It’s a Hanukkah Miracle! The Story Behind One of the Holiday Season’s Hit Toys

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Dec 11 2014

When Neal Hoffman’s 4-year-old son Jacob told him during the 2012 holiday season that he wanted an “Elf on the Shelf” — the popular toy version of Santa’s little helper — the stay-at-home Jewish dad had no clue that simple request for a present would lead to an unexpectedly successful business.

“We were literally in a department store and he brought one over to me and asked if I can get this,” the senior Hoffman said in an interview with The Fiscal Times

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This situation, which Hoffman calls “our December dilemma,” is familiar to many Jewish parents. Nonetheless, Hoffman told Jacob he wouldn’t buy him the popular yuletide toy but promised that the boy could have a “Mensch on a Bench,” a Jewish alternative. Only, at that point, the Mensch on a Bench didn’t exist.

“It was like a light went on,” said Hoffman, who knows the toy business from his tenure at Hasbro, where he worked with top sellers such as GI Joe and Tonka trucks.

Within days, Hoffman created the story of “Moshe,” a character who with his felt hat, thick beard and prayer shawl looks like he could fit into a cartoon version of “Fiddler on the Roof.” Some Orthodox Jews have told Hoffman that they like the “Mensch” because he looks like one of them, albeit in a 12-inch size. 

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“Mensch” is a Yiddish word that means a righteous or honorable person, and Hoffman credited “Moshe” with the awesome responsibility of watching over the oil that unexpectedly burned for eight days in the ancient Jewish temple, according to lore — the miracle at the heart of the Jewish holiday of Hanukkah.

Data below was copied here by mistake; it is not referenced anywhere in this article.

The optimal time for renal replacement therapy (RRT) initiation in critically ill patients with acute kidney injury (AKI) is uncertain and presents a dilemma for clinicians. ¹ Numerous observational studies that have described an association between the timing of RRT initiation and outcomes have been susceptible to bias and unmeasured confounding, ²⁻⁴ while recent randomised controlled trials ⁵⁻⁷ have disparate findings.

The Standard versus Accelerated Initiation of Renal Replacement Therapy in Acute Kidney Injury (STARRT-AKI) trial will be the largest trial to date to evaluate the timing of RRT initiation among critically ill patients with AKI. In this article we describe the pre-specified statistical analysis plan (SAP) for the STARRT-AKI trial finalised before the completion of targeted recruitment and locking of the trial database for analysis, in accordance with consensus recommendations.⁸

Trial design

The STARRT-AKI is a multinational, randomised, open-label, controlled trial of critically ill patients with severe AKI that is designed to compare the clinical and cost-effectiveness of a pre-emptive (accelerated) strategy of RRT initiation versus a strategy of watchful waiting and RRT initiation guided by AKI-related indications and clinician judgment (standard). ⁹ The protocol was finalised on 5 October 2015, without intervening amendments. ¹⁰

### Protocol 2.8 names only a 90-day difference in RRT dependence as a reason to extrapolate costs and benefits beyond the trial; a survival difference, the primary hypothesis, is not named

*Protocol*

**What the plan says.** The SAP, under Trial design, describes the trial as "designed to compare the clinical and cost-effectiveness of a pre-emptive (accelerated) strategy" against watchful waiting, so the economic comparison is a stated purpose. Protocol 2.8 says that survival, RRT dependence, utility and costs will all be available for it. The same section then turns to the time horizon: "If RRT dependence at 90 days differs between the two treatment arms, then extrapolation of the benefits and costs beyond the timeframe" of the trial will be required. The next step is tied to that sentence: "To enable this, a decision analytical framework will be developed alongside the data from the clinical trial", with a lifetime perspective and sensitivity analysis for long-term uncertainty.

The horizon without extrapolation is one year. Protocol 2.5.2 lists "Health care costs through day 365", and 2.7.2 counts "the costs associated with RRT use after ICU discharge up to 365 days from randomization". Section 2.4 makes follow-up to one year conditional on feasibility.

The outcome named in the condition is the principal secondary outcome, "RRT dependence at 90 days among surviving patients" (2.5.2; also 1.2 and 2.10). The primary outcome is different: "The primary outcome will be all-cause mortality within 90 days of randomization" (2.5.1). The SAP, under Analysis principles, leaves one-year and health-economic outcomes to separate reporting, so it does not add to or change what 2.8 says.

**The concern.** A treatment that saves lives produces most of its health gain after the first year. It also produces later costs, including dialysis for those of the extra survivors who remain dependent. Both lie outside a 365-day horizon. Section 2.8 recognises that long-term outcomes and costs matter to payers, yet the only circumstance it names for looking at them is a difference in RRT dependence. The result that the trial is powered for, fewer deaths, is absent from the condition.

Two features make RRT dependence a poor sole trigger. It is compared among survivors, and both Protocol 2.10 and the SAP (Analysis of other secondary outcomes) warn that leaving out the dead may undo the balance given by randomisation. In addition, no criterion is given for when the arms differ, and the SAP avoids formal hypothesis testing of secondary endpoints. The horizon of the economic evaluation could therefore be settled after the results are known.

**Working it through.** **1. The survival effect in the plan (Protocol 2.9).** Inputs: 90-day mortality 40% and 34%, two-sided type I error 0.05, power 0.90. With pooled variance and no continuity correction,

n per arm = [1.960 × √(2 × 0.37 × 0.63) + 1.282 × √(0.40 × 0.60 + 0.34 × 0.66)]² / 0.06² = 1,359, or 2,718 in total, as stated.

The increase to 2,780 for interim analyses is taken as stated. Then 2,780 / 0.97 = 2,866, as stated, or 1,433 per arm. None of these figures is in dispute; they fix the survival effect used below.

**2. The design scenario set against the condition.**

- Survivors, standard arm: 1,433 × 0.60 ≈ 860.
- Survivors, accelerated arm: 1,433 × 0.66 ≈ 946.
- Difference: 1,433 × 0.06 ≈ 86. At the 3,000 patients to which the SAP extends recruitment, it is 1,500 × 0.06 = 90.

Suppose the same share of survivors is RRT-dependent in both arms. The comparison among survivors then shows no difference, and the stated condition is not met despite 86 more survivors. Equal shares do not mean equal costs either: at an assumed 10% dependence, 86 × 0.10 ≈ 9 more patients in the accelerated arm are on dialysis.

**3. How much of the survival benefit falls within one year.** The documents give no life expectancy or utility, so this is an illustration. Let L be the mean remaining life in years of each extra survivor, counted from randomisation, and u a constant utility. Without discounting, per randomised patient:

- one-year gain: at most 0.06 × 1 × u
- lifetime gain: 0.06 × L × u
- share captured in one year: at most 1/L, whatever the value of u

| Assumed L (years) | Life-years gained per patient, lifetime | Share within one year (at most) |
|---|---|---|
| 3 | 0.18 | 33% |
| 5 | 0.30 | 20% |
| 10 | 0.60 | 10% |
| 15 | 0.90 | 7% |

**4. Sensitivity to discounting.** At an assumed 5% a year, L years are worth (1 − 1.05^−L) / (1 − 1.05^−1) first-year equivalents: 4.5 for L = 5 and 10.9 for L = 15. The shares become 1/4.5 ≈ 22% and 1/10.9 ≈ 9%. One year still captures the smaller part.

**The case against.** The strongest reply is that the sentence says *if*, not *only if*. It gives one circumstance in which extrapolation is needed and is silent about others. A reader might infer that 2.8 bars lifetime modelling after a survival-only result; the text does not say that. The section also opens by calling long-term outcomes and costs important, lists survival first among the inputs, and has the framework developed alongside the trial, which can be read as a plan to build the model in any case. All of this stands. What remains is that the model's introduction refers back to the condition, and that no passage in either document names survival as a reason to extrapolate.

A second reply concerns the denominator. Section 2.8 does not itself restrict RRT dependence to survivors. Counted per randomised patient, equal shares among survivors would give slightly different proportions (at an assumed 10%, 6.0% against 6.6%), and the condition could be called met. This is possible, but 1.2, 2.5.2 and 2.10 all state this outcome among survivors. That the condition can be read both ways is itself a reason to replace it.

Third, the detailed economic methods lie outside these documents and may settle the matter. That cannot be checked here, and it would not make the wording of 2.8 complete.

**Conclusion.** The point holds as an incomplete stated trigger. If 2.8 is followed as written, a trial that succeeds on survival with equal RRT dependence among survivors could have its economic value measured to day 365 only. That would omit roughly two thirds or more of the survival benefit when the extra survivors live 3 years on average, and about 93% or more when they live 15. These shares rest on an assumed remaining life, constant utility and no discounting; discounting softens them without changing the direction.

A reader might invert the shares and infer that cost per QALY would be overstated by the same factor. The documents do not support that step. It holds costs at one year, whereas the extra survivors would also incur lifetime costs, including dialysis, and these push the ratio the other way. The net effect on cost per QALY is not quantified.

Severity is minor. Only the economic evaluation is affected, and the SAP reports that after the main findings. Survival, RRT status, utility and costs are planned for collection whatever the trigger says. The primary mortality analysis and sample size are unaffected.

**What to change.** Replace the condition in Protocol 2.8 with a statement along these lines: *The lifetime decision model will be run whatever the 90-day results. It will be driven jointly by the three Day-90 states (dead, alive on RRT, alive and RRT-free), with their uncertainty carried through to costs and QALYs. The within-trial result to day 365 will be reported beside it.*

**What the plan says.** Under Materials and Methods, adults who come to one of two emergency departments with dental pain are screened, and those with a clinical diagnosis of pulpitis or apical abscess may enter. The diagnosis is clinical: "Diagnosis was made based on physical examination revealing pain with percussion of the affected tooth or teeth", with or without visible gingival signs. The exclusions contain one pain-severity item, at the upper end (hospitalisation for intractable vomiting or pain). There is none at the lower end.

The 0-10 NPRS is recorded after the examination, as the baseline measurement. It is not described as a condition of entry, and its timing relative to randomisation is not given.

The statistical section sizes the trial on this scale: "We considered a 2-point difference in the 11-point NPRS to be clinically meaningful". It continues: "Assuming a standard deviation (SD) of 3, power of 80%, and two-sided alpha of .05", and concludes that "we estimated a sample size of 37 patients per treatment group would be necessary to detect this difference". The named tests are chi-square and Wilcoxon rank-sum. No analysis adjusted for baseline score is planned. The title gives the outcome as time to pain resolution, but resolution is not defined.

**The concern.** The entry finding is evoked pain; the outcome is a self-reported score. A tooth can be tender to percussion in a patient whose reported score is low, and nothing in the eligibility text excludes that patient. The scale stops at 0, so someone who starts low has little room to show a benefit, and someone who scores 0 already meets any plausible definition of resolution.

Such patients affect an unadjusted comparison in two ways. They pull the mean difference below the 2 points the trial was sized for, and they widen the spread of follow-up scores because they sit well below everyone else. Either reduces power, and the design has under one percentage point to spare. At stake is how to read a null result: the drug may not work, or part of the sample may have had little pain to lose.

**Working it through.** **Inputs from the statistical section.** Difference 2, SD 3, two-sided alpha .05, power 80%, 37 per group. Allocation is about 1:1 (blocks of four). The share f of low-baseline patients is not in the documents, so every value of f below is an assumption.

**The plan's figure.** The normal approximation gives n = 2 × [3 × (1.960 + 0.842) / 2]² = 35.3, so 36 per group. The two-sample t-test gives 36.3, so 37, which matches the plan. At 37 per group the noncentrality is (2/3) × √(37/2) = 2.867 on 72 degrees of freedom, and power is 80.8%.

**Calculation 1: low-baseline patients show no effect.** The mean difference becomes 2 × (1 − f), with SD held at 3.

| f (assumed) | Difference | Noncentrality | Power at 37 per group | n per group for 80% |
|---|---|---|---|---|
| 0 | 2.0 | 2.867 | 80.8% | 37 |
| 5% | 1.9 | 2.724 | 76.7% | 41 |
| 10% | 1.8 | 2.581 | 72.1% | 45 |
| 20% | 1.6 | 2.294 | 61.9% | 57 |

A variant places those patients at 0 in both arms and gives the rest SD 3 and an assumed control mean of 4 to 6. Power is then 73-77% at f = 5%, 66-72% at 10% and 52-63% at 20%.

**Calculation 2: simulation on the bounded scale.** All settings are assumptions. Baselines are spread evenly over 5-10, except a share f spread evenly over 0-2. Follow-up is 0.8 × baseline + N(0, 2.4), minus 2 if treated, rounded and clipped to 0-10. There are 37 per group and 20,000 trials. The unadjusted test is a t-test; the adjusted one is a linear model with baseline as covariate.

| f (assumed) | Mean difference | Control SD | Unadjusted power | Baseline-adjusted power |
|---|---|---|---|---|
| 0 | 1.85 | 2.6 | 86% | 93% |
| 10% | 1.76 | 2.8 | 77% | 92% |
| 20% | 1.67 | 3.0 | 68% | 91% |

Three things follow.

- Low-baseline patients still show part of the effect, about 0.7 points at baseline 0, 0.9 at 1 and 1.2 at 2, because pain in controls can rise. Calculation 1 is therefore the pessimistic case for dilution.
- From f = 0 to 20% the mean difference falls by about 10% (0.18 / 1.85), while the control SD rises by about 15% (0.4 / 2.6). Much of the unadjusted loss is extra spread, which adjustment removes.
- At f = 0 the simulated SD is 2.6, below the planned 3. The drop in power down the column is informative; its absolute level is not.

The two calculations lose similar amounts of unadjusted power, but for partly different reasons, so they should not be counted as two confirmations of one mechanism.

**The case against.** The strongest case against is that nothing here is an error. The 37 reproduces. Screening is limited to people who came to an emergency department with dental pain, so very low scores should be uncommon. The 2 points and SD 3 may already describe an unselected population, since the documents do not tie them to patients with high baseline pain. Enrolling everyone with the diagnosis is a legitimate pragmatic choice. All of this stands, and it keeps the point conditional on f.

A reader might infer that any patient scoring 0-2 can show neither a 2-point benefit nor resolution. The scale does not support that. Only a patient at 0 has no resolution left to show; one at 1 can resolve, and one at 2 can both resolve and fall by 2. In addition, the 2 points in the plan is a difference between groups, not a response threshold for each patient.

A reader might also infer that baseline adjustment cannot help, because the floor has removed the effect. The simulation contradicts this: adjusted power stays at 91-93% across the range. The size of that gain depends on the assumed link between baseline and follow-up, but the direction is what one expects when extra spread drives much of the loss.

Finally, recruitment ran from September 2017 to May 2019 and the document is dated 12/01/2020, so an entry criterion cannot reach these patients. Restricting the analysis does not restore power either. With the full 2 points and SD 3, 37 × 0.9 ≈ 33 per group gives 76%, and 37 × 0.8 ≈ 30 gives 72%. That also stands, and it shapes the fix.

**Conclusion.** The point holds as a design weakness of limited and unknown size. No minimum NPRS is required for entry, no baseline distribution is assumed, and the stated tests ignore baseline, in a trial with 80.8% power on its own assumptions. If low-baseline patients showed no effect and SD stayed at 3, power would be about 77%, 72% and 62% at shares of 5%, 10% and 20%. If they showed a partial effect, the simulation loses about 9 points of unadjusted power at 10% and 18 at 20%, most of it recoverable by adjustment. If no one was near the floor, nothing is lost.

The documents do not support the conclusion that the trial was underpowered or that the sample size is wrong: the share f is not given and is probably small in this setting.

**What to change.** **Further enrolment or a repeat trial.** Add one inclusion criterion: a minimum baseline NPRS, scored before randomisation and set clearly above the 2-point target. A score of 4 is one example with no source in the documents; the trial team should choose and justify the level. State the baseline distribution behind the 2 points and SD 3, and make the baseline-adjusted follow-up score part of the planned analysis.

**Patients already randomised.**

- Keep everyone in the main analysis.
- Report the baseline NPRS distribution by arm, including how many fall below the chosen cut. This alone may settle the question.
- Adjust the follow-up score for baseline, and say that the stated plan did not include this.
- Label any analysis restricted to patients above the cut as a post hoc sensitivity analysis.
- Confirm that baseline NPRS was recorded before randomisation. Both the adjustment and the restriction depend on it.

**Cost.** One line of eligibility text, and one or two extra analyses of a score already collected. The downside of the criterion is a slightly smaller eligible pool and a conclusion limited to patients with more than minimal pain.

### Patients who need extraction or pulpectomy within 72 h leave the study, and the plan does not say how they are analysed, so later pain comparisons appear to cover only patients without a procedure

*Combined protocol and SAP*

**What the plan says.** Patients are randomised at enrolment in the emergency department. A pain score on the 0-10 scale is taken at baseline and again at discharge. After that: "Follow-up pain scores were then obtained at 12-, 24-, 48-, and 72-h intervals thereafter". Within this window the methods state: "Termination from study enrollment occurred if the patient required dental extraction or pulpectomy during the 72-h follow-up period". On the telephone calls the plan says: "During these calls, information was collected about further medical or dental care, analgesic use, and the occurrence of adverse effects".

Hanukkah is not the “Jewish equivalent of Christmas,” but the two holidays fall at roughly the same time each year and many Jews have adopted aspects of Christmas, as the plethora of “Chrismakah” merchandise indicates. Many Jews in the U.S. didn’t start giving elaborate Christmas-like gifts on Hanukkah until fairly recently. “Clearly the custom of exchanging gifts at this time of the year has influenced the Jewish community in the U.S.,” Rabbi Victor S. Appell, congregational marketing director at the Union for Reform Judaism, said in an email.

Hoffman is trying to create a new tradition for the holiday, which celebrates not just the miracle of the oil but also the military victory of a group of Jewish rebels known as the Maccabees over the Seleucids who ruled Israel at the time.

Hoffman’s modern Hanukkah tale, though, is nearly as improbable as the ancient one. Not only did Hoffman trademark the name “Mensch on a Bench” three days ahead of someone else, he also raised $25,000 from a Kickstarter campaign. Word of mouth publicity for the product has been especially strong.

“I held off on launching the website” to iron out some production problems, Hoffman said, adding that Moshe debuted in cyberspace on Oct. 31, 2013. “By November 9, we were completely sold out.”

“Moshe” mania is continuing in 2014. Hoffman expects to do $800,000 in sales this year, moving more than 50,000 Mensches and generating a profit for Hoffman. “We could have probably sold 100,000 units this year,” he said. 

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“Moshe” is being promoted on Target.com and is available at other retailers, such as Bed Bath & Beyond. Hoffman, though, says he is building his business slowly because he doesn’t want to oversaturate the market and create a fad that will inevitably fade from the public’s consciousness. At the suggestion of partner David Scher, Hoffman arranged for major retailers to take delivery of their orders in China, enabling him to operate his business without any inventory costs, a huge savings.

“Moshe” will become even more famous this week, when Hoffman is set to appear on an episode of the hit ABC show Shark Tank. The creator went on the show to attract new investors who could fund his expansion plans.

Hoffman wasn’t able to discuss what happened on the show before it airs, but he did say he has plenty of ideas on how to move Moshe into new products. First, he’s focusing on conquering another Jewish holiday, Passover. Hoffman figures the Mensch would be a welcome guest at many Jewish seders.

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